It’s not quite Scottie-Upshall-and-a-second-round-pick-for-Daniel-Carcillo strange, but the Flyers just traded center Max Talbot to the Colorado Avalanche in exchange for former Flyer winger Steve Downie.
Originally drafted in 2005 by the Flyers (1st round – 29th overall), Downie had 12 points (6 goals, 6 assists) in parts of two seasons with the Flyers, also racking up 84 penalty minutes. This season, Downie has one goal and six assists in 11 games, which believe it or not, has him tied with Vinny Lecavalier for the team scoring lead.
With the reputation as a hard-nosed, tough enforcer with the tendency to cross the line, he along with Steve Eminger were traded to Tampa Bay in 2008 for defenseman Matt Carle. Downie was able to find his offensive side in Tampa, as he enjoyed his best season there in 2009-10, where he scored 22 goals and added 24 assists in 79 games.
The Orange Update also brings up an interesting point of perspective on the trade. Downie has spent parts of the past two seasons playing on the top line, first with Lecavalier and Martin St. Louis in Tampa, and this season with Matt Duchene and Ryan O’Reilly of the Avs. It’s not farfetched to assume that his success playing with top-line players will carry on to his second stint with the Flyers, if he is fortunate enough to play with Lecavalier and Claude Giroux.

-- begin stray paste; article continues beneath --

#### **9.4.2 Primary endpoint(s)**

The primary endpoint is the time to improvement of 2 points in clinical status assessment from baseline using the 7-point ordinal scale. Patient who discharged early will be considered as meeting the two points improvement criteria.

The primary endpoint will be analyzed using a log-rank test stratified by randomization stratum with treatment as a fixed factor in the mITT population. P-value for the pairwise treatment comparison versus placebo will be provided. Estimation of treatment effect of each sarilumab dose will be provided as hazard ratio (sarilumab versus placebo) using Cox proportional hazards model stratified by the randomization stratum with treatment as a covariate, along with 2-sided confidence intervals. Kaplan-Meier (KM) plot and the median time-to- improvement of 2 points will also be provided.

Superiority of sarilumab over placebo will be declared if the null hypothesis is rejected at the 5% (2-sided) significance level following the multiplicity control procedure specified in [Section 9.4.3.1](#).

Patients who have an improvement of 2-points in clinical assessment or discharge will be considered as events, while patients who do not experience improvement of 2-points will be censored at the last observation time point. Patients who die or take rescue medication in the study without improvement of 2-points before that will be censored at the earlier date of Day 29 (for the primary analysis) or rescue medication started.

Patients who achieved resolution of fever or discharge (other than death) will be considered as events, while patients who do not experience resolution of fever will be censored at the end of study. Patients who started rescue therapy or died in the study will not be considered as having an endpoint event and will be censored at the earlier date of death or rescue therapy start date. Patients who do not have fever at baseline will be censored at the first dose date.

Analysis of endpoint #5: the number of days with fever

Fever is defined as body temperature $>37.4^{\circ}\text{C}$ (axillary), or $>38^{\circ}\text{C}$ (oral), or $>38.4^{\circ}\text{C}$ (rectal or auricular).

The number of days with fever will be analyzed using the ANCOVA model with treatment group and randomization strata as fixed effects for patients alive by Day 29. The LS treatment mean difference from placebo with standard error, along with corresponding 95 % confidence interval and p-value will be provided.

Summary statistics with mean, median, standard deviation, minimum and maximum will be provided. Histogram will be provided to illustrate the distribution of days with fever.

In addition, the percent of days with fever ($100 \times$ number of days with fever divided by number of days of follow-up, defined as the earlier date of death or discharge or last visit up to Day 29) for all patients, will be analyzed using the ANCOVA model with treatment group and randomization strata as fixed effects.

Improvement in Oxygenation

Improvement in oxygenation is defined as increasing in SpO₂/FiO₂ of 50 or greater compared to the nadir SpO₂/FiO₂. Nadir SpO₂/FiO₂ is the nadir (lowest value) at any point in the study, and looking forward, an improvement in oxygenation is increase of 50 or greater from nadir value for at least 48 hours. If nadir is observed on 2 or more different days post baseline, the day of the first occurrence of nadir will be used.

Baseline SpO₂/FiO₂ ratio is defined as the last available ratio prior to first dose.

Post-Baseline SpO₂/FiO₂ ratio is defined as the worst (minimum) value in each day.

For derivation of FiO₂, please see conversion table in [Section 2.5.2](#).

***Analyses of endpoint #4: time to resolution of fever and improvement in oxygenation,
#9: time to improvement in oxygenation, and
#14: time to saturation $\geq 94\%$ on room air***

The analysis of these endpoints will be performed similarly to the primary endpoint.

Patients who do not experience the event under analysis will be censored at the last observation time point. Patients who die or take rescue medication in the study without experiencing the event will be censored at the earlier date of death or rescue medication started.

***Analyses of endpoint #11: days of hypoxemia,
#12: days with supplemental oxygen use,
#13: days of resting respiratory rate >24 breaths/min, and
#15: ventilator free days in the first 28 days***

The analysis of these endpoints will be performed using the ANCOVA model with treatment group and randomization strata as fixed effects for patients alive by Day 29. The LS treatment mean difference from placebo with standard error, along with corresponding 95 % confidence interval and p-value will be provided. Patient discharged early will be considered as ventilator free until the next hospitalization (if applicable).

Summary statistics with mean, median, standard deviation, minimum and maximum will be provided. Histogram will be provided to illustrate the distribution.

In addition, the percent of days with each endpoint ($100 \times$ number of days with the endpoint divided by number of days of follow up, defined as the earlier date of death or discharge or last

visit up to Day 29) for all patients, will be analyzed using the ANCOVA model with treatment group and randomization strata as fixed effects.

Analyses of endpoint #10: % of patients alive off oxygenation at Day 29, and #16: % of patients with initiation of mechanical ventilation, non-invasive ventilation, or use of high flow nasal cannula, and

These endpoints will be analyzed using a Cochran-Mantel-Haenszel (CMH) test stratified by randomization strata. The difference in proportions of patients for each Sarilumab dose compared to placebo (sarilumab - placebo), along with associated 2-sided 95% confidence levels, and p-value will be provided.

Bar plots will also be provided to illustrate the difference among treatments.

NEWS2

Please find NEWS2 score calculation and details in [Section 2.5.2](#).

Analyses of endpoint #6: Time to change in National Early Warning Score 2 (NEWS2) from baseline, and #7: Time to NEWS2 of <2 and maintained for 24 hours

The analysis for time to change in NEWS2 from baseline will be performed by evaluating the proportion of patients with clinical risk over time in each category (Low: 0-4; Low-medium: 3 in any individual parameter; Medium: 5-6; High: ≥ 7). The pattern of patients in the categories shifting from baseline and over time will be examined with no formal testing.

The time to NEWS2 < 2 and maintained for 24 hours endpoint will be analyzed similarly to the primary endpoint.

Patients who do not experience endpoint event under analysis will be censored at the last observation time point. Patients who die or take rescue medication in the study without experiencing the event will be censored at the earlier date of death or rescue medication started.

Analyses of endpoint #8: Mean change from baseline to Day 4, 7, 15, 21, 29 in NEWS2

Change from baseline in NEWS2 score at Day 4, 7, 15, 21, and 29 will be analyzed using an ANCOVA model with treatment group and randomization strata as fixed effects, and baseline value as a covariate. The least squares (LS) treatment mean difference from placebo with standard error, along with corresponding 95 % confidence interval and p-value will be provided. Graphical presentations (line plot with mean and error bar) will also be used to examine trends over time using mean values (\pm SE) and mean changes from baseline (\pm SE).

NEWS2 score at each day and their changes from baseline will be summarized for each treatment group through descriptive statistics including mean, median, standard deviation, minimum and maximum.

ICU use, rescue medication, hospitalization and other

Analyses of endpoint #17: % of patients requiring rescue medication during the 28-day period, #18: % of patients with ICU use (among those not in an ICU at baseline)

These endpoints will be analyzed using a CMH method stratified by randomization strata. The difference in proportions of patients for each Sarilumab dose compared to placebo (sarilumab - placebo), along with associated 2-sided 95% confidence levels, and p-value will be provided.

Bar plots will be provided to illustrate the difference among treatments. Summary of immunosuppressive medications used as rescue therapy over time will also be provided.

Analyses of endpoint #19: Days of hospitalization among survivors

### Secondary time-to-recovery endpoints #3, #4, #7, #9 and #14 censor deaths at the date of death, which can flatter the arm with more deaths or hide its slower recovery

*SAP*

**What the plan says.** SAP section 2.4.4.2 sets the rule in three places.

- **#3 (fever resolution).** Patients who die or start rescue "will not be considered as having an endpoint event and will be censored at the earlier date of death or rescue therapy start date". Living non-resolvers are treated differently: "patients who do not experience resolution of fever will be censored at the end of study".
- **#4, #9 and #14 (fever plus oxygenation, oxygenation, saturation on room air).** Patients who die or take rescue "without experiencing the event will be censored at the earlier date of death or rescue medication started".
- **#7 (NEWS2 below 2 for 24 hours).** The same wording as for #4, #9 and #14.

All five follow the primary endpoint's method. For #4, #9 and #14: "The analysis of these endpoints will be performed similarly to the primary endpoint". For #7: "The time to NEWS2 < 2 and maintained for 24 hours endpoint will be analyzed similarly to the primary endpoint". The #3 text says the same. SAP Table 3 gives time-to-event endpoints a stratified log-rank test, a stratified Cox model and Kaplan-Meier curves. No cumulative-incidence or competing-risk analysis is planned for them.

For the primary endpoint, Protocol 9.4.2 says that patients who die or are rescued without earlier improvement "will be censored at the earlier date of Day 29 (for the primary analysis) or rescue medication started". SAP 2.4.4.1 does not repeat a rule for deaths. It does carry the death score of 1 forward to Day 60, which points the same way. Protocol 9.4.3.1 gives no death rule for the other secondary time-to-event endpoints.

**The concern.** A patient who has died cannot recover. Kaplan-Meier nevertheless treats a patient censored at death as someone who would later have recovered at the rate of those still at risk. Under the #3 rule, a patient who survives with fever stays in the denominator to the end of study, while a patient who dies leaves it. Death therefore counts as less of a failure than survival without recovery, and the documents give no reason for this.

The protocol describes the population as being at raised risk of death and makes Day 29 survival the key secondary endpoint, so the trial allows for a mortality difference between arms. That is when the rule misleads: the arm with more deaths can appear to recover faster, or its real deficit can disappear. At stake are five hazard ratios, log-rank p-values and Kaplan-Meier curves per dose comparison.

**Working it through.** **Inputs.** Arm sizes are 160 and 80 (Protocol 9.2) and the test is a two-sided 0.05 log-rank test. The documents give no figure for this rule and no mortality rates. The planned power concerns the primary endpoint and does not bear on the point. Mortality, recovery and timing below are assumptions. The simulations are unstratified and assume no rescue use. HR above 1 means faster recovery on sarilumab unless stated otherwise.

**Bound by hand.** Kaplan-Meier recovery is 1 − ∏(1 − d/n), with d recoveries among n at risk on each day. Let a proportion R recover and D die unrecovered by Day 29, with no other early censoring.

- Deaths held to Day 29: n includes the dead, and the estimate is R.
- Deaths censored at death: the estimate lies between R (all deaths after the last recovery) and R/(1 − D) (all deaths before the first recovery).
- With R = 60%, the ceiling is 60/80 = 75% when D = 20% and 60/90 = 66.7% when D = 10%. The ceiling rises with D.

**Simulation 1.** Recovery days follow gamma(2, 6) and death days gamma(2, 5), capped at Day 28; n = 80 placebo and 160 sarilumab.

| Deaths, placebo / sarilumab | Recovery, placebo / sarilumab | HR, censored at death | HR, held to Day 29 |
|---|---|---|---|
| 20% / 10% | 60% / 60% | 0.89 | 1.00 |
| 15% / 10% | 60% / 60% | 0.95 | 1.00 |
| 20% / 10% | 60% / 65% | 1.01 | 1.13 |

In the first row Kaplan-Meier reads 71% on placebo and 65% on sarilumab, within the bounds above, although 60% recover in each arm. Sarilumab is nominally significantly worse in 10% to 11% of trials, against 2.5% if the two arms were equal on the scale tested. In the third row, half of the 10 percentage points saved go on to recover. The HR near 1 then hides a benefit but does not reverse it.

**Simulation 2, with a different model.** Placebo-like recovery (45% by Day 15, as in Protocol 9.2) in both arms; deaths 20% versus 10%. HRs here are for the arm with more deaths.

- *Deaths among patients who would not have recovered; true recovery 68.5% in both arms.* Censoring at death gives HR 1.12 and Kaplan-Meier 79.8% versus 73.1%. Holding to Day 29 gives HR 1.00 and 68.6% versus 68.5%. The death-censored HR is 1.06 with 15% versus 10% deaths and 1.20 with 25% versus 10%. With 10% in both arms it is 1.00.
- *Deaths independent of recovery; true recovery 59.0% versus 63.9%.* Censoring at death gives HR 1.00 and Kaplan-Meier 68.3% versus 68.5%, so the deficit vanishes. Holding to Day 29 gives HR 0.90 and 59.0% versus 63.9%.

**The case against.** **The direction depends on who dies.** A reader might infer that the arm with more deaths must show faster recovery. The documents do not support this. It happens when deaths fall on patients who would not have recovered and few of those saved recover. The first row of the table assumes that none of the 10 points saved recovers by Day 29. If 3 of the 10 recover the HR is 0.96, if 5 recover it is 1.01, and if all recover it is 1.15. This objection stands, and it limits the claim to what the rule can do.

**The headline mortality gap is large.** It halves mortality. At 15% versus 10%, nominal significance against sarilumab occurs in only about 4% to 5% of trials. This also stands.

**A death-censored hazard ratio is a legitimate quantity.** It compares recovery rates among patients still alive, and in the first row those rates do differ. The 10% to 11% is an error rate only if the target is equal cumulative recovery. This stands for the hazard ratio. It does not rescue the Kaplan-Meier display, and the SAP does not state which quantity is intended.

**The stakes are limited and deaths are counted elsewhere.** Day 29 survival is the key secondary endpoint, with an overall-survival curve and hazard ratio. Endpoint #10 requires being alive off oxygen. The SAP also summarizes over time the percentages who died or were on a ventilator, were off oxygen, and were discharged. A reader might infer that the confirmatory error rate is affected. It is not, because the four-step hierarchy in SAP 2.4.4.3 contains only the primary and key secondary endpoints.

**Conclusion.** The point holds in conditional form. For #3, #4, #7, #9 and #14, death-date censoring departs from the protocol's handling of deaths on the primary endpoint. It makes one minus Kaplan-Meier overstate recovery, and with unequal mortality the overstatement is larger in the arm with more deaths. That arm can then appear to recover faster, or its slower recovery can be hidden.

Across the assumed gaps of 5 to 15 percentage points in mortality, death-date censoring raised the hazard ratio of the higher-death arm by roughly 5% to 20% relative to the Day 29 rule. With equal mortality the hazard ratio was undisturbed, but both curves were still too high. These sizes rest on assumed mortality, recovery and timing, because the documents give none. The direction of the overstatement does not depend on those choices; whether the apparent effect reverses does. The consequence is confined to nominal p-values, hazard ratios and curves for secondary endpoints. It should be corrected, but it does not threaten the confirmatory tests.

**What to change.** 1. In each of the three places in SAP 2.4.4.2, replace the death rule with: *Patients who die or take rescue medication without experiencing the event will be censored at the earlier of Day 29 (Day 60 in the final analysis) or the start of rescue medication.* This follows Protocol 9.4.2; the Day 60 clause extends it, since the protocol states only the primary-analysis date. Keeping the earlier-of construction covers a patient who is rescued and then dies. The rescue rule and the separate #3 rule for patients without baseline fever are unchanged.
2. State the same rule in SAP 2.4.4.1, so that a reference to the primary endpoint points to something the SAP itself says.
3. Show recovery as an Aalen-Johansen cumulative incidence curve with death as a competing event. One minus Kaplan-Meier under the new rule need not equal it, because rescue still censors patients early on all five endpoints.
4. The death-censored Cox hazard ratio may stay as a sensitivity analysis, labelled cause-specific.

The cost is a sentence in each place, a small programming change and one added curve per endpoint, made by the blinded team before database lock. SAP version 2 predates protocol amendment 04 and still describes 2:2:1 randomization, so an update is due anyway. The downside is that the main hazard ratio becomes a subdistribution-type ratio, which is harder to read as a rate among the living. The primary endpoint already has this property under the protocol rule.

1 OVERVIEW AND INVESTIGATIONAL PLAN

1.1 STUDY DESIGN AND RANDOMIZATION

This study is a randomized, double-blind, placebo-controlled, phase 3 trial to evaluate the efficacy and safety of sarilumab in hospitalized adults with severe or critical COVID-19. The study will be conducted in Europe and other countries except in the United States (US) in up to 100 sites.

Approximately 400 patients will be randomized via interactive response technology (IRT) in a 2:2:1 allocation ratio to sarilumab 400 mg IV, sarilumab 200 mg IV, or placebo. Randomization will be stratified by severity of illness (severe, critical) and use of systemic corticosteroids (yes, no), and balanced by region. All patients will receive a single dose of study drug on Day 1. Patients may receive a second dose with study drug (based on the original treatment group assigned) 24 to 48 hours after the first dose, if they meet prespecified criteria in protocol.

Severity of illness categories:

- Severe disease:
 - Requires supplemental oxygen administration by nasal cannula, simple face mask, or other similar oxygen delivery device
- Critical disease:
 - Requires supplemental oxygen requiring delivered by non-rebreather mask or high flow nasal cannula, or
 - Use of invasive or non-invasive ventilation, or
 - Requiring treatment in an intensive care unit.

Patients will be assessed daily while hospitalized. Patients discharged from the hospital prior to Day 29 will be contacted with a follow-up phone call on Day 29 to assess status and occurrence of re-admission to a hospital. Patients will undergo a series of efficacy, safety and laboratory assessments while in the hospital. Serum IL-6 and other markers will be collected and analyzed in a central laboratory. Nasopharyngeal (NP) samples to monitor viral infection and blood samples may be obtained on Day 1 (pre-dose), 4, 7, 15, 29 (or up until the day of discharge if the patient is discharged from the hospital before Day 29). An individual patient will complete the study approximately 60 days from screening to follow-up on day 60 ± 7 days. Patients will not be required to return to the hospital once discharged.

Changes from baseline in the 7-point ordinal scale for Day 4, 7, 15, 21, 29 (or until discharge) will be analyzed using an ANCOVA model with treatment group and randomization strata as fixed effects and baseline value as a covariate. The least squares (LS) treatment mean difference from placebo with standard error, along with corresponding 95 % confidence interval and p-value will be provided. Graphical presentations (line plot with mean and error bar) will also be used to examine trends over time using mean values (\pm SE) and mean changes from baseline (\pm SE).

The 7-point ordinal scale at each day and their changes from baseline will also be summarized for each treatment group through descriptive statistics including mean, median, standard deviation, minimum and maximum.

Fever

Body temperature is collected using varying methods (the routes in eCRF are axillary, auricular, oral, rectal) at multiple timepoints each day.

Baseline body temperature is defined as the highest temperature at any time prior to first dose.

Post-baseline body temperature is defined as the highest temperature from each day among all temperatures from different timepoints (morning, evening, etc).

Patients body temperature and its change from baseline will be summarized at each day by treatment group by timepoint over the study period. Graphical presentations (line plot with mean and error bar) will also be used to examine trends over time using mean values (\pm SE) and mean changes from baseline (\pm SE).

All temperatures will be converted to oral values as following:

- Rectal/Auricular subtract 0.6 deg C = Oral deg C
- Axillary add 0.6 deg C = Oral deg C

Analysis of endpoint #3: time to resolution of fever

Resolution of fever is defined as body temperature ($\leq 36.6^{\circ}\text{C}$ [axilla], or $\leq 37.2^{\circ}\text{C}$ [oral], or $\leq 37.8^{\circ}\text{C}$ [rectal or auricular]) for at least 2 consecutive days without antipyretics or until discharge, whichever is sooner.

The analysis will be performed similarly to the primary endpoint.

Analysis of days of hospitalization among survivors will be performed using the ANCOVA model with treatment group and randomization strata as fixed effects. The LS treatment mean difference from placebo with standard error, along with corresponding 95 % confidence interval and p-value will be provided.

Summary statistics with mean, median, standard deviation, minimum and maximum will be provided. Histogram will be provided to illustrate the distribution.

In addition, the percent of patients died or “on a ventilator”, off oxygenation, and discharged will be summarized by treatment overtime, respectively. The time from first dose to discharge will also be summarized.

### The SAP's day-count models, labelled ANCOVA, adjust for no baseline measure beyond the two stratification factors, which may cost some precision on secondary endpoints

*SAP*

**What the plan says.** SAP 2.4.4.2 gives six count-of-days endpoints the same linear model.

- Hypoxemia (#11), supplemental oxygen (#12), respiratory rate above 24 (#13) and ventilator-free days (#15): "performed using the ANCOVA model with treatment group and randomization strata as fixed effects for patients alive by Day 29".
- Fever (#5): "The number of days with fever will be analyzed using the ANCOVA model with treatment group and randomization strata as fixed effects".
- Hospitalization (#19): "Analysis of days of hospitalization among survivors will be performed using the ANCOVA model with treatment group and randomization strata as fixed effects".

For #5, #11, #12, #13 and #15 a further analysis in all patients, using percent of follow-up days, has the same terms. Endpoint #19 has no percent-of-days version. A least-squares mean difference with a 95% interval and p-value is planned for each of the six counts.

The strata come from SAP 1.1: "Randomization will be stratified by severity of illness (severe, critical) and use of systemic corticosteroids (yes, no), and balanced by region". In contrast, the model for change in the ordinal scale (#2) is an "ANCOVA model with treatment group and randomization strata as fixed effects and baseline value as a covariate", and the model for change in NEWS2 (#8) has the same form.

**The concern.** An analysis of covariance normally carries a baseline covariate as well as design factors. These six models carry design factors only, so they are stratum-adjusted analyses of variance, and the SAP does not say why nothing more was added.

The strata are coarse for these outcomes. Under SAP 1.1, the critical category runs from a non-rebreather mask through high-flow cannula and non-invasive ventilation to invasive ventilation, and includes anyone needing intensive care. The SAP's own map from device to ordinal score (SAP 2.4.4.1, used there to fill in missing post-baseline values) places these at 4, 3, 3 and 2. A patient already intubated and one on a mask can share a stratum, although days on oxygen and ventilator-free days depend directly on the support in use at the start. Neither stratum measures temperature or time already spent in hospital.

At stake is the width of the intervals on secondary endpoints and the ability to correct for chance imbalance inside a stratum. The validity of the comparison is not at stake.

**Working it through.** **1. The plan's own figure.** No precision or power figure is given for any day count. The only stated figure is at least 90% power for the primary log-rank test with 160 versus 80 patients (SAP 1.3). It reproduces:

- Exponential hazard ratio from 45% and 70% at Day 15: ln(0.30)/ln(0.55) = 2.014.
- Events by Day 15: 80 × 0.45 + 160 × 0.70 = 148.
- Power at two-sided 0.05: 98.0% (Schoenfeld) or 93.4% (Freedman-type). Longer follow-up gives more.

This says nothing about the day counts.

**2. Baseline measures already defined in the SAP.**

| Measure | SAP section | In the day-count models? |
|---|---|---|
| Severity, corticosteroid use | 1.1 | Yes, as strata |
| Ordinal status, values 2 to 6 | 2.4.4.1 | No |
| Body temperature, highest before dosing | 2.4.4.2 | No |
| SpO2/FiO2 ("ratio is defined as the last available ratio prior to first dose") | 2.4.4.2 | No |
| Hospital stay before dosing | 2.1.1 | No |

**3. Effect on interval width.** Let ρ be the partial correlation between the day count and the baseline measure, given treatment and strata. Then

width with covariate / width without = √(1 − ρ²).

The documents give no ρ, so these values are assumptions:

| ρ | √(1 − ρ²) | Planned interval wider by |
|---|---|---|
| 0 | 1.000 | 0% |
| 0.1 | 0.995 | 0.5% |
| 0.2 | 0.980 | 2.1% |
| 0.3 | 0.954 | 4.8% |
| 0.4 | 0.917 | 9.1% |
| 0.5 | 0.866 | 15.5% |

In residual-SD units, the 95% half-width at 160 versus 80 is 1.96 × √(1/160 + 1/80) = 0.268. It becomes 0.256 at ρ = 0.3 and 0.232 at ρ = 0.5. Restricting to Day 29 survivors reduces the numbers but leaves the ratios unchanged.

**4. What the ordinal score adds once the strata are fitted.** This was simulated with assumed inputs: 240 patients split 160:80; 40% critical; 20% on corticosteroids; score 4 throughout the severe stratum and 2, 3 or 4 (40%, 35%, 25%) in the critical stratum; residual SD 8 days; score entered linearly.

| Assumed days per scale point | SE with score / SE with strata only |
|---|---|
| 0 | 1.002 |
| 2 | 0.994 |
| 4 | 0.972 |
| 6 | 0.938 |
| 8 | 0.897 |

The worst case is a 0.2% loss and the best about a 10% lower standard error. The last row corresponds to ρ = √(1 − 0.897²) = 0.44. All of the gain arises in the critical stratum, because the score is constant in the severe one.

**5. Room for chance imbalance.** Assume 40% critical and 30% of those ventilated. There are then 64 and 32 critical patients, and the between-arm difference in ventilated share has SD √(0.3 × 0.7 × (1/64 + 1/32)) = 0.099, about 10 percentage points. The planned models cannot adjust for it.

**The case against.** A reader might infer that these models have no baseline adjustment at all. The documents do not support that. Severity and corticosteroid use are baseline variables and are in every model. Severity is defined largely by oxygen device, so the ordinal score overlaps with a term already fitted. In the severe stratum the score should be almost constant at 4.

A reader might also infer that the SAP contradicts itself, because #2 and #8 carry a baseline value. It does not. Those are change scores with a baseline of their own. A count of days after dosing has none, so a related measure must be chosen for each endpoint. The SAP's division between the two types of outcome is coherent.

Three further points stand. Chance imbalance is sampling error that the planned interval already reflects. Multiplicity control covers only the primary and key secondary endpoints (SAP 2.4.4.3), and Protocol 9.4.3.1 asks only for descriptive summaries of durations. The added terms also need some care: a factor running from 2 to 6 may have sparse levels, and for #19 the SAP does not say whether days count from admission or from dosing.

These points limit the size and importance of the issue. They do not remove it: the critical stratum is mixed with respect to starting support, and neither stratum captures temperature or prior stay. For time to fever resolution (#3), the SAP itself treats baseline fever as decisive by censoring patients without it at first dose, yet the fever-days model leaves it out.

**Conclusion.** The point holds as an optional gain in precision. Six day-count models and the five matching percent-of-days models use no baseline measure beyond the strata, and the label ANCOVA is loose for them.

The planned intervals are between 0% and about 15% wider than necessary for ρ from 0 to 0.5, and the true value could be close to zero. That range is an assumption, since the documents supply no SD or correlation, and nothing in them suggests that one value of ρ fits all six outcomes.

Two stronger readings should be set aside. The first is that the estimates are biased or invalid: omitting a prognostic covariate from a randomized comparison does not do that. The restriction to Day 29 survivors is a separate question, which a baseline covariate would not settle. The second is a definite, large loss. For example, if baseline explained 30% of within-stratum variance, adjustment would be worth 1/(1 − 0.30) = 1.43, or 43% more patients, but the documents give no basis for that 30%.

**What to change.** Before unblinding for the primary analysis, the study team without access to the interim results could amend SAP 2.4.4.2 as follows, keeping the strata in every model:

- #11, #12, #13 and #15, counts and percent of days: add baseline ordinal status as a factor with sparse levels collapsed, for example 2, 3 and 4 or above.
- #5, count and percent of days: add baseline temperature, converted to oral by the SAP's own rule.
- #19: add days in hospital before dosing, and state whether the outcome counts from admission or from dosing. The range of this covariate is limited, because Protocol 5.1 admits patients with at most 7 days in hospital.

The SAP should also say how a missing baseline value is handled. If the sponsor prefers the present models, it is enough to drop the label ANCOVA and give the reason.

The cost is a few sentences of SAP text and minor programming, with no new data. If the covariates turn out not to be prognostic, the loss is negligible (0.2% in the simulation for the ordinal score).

Talbot, signed from Pittsburgh in the summer of 2011 to a five-year contract with the Flyers, had a great first year in the orange and black, where he put up 19 goals and added 15 assists. However, his offensive production fell the next year to only ten points in 35 games, and 2 points this season in 11 games. Talbot spent some time this season on the first line with Lecavalier and Giroux, in what now seems like a showcase for a trade, after spending most of his time on the fourth line with the likes of Zac Rinaldo, Adam Hall and Jay Rosehill.
Talbot still had two years left on the deal he signed with the Flyers, which came with a $1.75 million cap hit, and Downie is in the final year of a 2-year, $5.3 million deal.